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Abstract Details

A Retrospective Review of Adult Autosomal Dominant Leukodystrophy: Mayo Clinic Experience
General Neurology
P11 - Poster Session 11 (5:30 PM-6:30 PM)

Adult-onset autosomal dominant leukodystrophy (ADLD) is a slowly progressive leukodystrophy caused by duplication of LMNB1.

We performed a retrospective chart review of all ADLD patients seen at Mayo clinic to summarize our experience.

Electronic medical record was searched for term “adult leukodystrophy” from 1948-2023 using an inhouse text search tool, Advanced text explorer. All available clinical and radiological data from molecularly confirmed ADLD patients was reviewed by a fellowship-trained neurogeneticist

Of the 8 patients identified, 3 were male. Age at first reported symptom ranged from 33 to 69 years. Of the male patients, the first symptom was erectile dysfunction (2/3) or neurogenic bladder (1/3). Of the 5 female patients, the first symptom was weakness (3/5), bladder dysfunction (1/5) or depression (1/5). Commonly reported features included neurogenic bladder (8/8), fatigue (7/8), sleep issues (4/8: 2/4 insomnia, 2/4 daytime sleepiness), tremor (4/8), anxiety (4/8), and depression (3/8). The disease course was slowly progressive in all.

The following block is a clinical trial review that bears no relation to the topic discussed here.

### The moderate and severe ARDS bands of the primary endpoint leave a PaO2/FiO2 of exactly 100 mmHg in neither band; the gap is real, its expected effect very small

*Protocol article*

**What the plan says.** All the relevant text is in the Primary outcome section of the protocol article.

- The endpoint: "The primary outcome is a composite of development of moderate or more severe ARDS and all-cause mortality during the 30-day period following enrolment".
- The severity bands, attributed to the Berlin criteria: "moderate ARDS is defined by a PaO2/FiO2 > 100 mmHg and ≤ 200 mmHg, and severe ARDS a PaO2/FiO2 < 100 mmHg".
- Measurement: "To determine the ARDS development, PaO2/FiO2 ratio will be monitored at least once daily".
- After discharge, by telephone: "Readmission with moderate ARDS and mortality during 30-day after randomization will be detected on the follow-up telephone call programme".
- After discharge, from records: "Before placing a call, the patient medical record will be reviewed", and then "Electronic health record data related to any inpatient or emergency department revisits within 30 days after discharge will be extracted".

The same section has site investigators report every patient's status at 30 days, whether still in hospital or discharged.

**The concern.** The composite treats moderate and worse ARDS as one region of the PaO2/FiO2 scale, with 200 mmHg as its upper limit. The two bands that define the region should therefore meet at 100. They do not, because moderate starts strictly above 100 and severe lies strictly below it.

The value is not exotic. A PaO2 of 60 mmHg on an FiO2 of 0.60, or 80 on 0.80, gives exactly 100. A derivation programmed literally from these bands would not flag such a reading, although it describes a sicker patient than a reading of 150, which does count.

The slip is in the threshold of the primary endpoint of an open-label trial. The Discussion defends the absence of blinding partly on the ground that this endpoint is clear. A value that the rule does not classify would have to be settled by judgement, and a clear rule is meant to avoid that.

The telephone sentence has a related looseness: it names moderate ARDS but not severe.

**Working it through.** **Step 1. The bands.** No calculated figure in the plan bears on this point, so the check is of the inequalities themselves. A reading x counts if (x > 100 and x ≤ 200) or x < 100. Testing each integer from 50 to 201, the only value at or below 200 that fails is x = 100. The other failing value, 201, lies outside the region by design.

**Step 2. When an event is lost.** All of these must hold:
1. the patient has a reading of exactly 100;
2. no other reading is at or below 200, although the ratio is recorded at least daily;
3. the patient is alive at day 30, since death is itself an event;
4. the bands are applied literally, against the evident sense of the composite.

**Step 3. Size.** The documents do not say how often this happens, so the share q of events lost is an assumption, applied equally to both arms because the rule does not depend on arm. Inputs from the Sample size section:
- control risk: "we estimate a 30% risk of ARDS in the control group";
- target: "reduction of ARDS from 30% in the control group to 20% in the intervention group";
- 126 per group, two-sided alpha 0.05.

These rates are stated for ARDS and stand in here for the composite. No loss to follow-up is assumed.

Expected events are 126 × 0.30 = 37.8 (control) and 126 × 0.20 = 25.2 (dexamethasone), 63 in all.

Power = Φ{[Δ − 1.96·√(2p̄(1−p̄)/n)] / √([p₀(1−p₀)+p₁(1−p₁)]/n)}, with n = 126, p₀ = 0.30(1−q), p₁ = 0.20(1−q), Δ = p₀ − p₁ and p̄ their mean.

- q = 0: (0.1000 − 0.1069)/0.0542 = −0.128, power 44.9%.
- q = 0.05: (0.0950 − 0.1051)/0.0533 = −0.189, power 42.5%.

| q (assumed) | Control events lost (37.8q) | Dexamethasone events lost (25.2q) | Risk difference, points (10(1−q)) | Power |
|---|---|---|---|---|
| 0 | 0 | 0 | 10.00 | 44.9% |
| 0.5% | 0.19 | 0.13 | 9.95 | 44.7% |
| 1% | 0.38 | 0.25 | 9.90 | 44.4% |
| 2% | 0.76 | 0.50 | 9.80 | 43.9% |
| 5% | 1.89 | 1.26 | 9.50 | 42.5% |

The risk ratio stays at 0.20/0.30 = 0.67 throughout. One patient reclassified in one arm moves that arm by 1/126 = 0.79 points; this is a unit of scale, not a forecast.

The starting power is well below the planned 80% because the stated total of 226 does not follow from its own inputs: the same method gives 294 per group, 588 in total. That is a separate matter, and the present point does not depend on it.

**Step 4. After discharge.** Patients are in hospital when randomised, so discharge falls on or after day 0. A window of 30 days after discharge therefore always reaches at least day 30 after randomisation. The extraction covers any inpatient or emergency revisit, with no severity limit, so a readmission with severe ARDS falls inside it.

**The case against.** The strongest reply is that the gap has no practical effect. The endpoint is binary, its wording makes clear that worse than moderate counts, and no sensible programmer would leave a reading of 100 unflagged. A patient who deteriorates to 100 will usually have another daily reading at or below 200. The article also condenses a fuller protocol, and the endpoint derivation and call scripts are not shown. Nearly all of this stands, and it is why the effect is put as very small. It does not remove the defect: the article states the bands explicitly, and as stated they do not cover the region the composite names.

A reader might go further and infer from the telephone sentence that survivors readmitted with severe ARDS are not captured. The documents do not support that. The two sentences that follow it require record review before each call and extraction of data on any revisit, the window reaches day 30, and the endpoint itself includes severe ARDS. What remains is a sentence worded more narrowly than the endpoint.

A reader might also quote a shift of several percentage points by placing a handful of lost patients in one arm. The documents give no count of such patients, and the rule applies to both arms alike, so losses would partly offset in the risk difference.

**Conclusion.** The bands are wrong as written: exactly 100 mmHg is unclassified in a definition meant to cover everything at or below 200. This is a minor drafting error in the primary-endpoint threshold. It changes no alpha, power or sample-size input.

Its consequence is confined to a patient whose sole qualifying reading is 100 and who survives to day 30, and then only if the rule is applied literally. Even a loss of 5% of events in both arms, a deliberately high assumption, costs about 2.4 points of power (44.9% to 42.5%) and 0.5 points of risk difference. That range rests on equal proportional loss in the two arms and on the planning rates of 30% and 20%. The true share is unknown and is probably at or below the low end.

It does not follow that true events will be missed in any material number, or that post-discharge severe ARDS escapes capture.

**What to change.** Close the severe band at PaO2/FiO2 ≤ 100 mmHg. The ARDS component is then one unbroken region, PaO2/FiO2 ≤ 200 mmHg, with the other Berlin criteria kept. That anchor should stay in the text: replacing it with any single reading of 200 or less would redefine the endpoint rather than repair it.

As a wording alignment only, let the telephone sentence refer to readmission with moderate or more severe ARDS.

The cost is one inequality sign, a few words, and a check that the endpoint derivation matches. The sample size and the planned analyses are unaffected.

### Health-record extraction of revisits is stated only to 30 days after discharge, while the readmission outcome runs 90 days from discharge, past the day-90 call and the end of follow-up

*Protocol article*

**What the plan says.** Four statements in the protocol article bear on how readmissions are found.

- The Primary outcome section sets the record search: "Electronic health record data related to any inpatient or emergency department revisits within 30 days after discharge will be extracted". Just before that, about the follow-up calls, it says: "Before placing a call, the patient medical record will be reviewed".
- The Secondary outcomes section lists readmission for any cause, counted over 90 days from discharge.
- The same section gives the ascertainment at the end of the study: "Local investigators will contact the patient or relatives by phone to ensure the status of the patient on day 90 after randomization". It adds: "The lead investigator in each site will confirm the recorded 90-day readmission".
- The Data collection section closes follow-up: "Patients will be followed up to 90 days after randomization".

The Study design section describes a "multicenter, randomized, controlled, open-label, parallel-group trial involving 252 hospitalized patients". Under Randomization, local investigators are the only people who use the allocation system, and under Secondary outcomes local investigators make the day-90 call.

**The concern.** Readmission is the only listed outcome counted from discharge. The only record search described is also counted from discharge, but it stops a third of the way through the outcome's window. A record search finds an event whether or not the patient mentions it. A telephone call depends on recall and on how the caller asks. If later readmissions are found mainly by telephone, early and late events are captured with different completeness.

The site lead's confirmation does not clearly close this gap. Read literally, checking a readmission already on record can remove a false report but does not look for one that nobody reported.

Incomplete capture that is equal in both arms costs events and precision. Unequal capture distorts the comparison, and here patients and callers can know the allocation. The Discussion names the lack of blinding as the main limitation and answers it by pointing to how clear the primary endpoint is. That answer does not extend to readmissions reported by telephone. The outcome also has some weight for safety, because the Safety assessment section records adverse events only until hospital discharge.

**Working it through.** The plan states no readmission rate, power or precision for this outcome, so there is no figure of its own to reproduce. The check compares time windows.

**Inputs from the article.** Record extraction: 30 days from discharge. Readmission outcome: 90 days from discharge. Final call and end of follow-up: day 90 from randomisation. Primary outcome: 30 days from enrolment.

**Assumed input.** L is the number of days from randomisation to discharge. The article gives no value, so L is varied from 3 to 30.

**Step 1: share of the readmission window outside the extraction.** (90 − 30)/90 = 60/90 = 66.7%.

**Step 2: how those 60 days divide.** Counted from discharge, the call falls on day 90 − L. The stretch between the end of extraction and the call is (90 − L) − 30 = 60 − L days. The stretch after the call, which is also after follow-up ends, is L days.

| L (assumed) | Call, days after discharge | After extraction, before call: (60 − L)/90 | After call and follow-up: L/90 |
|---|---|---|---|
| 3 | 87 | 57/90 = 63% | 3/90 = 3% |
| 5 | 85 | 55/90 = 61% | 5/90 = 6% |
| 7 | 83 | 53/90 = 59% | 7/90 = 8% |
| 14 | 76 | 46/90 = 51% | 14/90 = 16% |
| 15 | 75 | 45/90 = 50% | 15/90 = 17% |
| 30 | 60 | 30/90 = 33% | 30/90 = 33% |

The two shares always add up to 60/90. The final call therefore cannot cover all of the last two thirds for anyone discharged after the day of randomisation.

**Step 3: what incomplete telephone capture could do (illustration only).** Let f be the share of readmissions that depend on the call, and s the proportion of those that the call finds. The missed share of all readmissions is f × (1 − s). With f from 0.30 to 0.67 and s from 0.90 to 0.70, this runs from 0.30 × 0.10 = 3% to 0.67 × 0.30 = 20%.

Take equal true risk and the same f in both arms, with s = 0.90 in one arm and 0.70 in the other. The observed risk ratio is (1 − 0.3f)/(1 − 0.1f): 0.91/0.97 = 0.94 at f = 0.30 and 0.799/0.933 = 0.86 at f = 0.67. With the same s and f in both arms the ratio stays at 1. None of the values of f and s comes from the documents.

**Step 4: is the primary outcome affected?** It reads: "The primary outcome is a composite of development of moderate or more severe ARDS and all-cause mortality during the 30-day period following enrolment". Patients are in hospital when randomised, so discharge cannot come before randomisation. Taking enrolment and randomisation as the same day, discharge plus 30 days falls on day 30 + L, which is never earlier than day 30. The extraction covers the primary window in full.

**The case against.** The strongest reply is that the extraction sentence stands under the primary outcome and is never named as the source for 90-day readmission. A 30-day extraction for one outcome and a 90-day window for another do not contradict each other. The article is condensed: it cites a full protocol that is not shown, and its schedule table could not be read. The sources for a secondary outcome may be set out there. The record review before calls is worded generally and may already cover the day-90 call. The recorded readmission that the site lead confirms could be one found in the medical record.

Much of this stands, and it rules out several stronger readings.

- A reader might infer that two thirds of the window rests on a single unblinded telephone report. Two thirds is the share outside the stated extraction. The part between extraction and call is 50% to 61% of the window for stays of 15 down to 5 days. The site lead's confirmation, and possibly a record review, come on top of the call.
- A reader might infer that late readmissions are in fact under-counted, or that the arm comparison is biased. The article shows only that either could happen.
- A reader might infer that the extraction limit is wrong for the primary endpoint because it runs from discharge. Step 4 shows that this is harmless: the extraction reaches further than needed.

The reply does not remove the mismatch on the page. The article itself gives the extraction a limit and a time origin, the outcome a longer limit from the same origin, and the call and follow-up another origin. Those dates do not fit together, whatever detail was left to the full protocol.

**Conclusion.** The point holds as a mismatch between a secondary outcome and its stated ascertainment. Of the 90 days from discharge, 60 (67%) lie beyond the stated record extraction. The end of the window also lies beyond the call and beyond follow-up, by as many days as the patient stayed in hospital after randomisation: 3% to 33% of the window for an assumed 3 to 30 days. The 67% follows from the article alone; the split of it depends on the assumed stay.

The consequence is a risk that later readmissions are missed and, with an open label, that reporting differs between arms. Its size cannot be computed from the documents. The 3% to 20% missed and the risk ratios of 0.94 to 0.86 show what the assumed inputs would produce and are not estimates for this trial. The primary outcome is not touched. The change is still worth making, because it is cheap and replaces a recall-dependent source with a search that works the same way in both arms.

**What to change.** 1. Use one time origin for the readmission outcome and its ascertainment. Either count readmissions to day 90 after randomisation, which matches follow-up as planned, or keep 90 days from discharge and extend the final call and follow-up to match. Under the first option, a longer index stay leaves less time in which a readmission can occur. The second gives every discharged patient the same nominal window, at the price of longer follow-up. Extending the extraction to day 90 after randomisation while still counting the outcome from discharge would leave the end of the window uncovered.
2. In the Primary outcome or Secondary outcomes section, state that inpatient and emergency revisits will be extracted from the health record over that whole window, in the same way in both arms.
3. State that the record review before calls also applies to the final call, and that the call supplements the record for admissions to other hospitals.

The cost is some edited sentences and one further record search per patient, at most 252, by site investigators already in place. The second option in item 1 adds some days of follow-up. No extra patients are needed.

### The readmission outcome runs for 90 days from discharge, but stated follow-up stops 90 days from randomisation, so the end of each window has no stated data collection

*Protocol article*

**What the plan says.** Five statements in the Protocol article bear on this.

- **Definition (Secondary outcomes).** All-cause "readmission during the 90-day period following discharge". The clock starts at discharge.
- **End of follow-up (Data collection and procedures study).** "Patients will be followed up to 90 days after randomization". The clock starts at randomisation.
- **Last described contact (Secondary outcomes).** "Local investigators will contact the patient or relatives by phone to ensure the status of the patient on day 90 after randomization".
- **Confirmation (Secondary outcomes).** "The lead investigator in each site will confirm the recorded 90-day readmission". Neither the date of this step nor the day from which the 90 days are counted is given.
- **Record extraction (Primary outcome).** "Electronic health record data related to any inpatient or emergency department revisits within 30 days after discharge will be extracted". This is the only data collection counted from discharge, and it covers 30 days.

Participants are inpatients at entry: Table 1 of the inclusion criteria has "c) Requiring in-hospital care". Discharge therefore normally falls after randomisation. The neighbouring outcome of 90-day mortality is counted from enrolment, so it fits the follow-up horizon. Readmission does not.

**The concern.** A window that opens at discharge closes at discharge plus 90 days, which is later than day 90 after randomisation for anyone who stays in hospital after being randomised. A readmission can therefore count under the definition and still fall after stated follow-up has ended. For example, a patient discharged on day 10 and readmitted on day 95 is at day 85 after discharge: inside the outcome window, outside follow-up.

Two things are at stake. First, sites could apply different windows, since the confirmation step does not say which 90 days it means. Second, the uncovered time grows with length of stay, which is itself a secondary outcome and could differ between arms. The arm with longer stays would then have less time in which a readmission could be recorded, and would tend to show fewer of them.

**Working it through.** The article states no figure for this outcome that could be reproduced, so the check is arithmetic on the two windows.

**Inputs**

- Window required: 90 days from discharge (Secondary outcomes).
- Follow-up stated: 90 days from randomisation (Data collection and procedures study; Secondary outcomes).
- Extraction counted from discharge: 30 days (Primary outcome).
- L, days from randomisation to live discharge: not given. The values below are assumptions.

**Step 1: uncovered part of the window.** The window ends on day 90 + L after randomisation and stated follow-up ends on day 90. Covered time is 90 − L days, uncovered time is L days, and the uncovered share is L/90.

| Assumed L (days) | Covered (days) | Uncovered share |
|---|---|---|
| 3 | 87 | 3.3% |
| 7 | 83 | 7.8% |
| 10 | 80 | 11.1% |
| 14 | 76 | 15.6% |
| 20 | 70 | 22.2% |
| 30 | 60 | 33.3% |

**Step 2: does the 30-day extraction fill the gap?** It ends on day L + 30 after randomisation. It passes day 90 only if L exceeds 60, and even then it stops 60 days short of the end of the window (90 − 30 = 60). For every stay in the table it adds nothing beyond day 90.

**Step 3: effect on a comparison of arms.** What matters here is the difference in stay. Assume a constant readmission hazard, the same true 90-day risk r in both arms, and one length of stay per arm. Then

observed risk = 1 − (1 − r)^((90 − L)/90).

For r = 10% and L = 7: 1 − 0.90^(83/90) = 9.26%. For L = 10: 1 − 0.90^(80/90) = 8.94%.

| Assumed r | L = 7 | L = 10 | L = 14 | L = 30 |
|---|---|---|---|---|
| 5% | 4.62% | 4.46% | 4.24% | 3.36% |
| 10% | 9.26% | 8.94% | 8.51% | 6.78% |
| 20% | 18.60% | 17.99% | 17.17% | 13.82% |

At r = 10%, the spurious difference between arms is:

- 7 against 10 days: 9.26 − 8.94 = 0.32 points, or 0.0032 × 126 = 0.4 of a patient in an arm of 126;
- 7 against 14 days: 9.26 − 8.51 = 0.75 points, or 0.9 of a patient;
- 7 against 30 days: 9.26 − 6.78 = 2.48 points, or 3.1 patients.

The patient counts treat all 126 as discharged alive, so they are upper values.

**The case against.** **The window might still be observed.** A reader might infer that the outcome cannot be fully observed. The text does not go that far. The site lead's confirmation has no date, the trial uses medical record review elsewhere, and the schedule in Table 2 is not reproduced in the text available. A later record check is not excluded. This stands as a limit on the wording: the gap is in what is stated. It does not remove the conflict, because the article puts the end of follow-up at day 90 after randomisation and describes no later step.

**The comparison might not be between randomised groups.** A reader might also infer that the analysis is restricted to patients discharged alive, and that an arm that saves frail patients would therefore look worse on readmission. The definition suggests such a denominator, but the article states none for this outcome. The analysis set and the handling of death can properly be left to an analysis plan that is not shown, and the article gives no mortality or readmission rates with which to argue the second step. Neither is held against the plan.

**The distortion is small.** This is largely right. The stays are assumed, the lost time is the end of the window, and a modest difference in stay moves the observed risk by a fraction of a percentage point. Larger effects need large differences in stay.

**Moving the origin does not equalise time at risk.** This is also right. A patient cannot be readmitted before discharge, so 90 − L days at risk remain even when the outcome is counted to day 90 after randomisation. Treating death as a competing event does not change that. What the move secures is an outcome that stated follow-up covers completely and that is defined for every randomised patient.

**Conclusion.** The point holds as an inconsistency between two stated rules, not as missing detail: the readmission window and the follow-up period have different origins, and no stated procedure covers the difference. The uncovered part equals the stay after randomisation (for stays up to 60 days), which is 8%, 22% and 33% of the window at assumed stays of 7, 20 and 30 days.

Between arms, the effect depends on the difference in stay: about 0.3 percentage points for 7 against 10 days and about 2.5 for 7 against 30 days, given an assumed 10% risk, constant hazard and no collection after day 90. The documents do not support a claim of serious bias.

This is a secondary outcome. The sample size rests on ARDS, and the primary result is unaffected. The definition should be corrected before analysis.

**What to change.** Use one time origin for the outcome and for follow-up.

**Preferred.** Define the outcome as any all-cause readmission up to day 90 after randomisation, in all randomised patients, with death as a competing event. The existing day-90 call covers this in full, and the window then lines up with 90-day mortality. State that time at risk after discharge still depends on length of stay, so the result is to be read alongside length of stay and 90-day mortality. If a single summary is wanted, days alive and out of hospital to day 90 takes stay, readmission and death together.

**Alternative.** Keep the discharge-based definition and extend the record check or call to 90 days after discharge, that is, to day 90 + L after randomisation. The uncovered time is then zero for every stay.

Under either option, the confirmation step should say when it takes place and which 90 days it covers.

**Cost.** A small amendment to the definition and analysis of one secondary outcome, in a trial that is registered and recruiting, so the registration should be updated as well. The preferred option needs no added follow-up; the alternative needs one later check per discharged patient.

Family history of leukodystrophy was positive in 6. Seven patients had LMNB1 duplication and one had a 320-kilobase 5q23.2 duplication, including all of LMNB1 and part of MARCH3.

A total of 18 MRI brains were reviewed for 7/8 patients. Age at MRI ranged from 33 to 69 years. All showed symmetric T2W confluent deep cerebral and periventricular white matter hyperintensities along with involvement of the posterior limb of the internal capsule, corpus callosum, corticospinal tract in brain stem, superior and middle cerebellar peduncles. One CT brain was available that showed hypodensities in the corresponding areas.

Seven MRIs of spine from 6 patients showed moderate diffuse atrophy of the spinal cord more pronounced in cervical and thoracic regions.

ADLD is an ultra-rare progressive leukodystrophy with characteristic neuroimaging and clinical findings. Identification of these clinical symptoms and MRI changes can lead to prompt genetic testing and diagnosis.

Radhika Dhamija, MD (Mayo Clinic)
Dr. Dhamija has nothing to disclose.
W. O. Tobin, PhD, MBBCh, BAO, FAAN (Mayo Clinic) The institution of Dr. Tobin has received research support from Mallinckrodt. Dr. Tobin has received publishing royalties from a publication relating to health care. Dr. Tobin has received personal compensation in the range of $500-$4,999 for serving as a Speaker with NeurologyLive.
Ralitza H. Gavrilova, MD (Mayo Clinic) Dr. Gavrilova has nothing to disclose.
Margot Cousin (Mayo Clinic) No disclosure on file
Karthik Muthusamy, MBBS (Mayo Clinic) Dr. Muthusamy has nothing to disclose.